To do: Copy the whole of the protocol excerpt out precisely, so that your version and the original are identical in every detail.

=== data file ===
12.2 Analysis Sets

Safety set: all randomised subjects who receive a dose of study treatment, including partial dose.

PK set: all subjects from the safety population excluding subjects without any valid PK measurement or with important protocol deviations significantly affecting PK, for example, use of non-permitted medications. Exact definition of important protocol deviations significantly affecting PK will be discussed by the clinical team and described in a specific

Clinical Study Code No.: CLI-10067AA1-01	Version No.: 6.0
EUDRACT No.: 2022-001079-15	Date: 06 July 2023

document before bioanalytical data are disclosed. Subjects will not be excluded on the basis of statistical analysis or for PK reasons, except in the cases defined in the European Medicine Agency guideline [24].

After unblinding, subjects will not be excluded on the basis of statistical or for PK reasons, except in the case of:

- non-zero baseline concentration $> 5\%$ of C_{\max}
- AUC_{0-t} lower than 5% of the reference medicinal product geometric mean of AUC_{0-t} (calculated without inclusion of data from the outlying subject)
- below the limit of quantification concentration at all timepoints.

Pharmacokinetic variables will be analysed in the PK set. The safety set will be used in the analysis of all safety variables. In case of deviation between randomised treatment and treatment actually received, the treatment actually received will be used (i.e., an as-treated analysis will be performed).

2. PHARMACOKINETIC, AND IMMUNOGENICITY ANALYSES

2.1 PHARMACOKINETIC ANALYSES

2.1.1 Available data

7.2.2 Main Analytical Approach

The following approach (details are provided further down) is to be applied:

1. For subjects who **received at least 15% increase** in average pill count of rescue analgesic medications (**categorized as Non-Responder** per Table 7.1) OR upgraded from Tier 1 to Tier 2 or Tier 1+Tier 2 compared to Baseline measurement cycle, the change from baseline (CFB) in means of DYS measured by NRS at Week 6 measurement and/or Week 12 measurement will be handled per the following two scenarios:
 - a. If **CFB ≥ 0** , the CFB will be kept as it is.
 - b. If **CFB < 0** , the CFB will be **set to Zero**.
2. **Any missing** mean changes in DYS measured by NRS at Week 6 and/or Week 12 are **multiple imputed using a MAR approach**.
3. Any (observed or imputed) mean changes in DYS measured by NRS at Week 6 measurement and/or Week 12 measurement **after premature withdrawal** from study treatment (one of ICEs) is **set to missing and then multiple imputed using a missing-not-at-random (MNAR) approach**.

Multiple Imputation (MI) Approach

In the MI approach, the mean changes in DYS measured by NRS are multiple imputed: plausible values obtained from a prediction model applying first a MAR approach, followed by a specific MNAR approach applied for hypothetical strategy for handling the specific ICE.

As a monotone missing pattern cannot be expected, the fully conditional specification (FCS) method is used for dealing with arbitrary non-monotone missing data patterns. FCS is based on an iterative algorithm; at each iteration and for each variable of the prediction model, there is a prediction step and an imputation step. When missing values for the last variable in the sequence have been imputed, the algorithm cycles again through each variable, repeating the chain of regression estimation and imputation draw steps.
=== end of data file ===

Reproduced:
12.2 Analysis Sets

Safety set: all randomised subjects who receive a dose of study treatment, including partial dose.

PK set: all subjects from the safety population excluding subjects without any valid PK measurement or with important protocol deviations significantly affecting PK, for example, use of non-permitted medications. Exact definition of important protocol deviations significantly affecting PK will be discussed by the clinical team and described in a specific

Clinical Study Code No.: CLI-10067AA1-01	Version No.: 6.0
EUDRACT No.: 2022-001079-15	Date: 06 July 2023

document before bioanalytical data are disclosed. Subjects will not be excluded on the basis of statistical analysis or for PK reasons, except in the cases defined in the European Medicine Agency guideline [24].

After unblinding, subjects will not be excluded on the basis of statistical or for PK reasons, except in the case of:

- non-zero baseline concentration $> 5\%$ of C_{\max}
- AUC_{0-t} lower than 5% of the reference medicinal product geometric mean of AUC_{0-t} (calculated without inclusion of data from the outlying subject)
- below the limit of quantification concentration at all timepoints.

Pharmacokinetic variables will be analysed in the PK set. The safety set will be used in the analysis of all safety variables. In case of deviation between randomised treatment and treatment actually received, the treatment actually received will be used (i.e., an as-treated analysis will be performed).

2. PHARMACOKINETIC, AND IMMUNOGENICITY ANALYSES

2.1 PHARMACOKINETIC ANALYSES

2.1.1 Available data

7.2.2 Main Analytical Approach

The following approach (details are provided further down) is to be applied:

1. For subjects who **received at least 15% increase** in average pill count of rescue analgesic medications (**categorized as Non-Responder** per Table 7.1) OR upgraded from Tier 1 to Tier 2 or Tier 1+Tier 2 compared to Baseline measurement cycle, the change from baseline (CFB) in means of DYS measured by NRS at Week 6 measurement and/or Week 12 measurement will be handled per the following two scenarios:
 - a. If **CFB ≥ 0** , the CFB will be kept as it is.
 - b. If **CFB < 0** , the CFB will be **set to Zero**.
2. **Any missing** mean changes in DYS measured by NRS at Week 6 and/or Week 12 are **multiple imputed using a MAR approach**.
3. Any (observed or imputed) mean changes in DYS measured by NRS at Week 6 measurement and/or Week 12 measurement **after premature withdrawal** from study treatment (one of ICEs) is **set to missing and then multiple imputed using a missing-not-at-random (MNAR) approach**.

Multiple Imputation (MI) Approach

In the MI approach, the mean changes in DYS measured by NRS are multiple imputed: plausible values obtained from a prediction model applying first a MAR approach, followed by a specific MNAR approach applied for hypothetical strategy for handling the specific ICE.

As a monotone missing pattern cannot be expected, the fully conditional specification (FCS) method is used for dealing with arbitrary non-monotone missing data patterns. FCS is based on an iterative algorithm; at each iteration and for each variable of the prediction model, there is a prediction step and an imputation step. When missing values for the last variable in the sequence have been imputed, the algorithm cycles again through each variable, repeating the chain of regression estimation and imputation draw steps.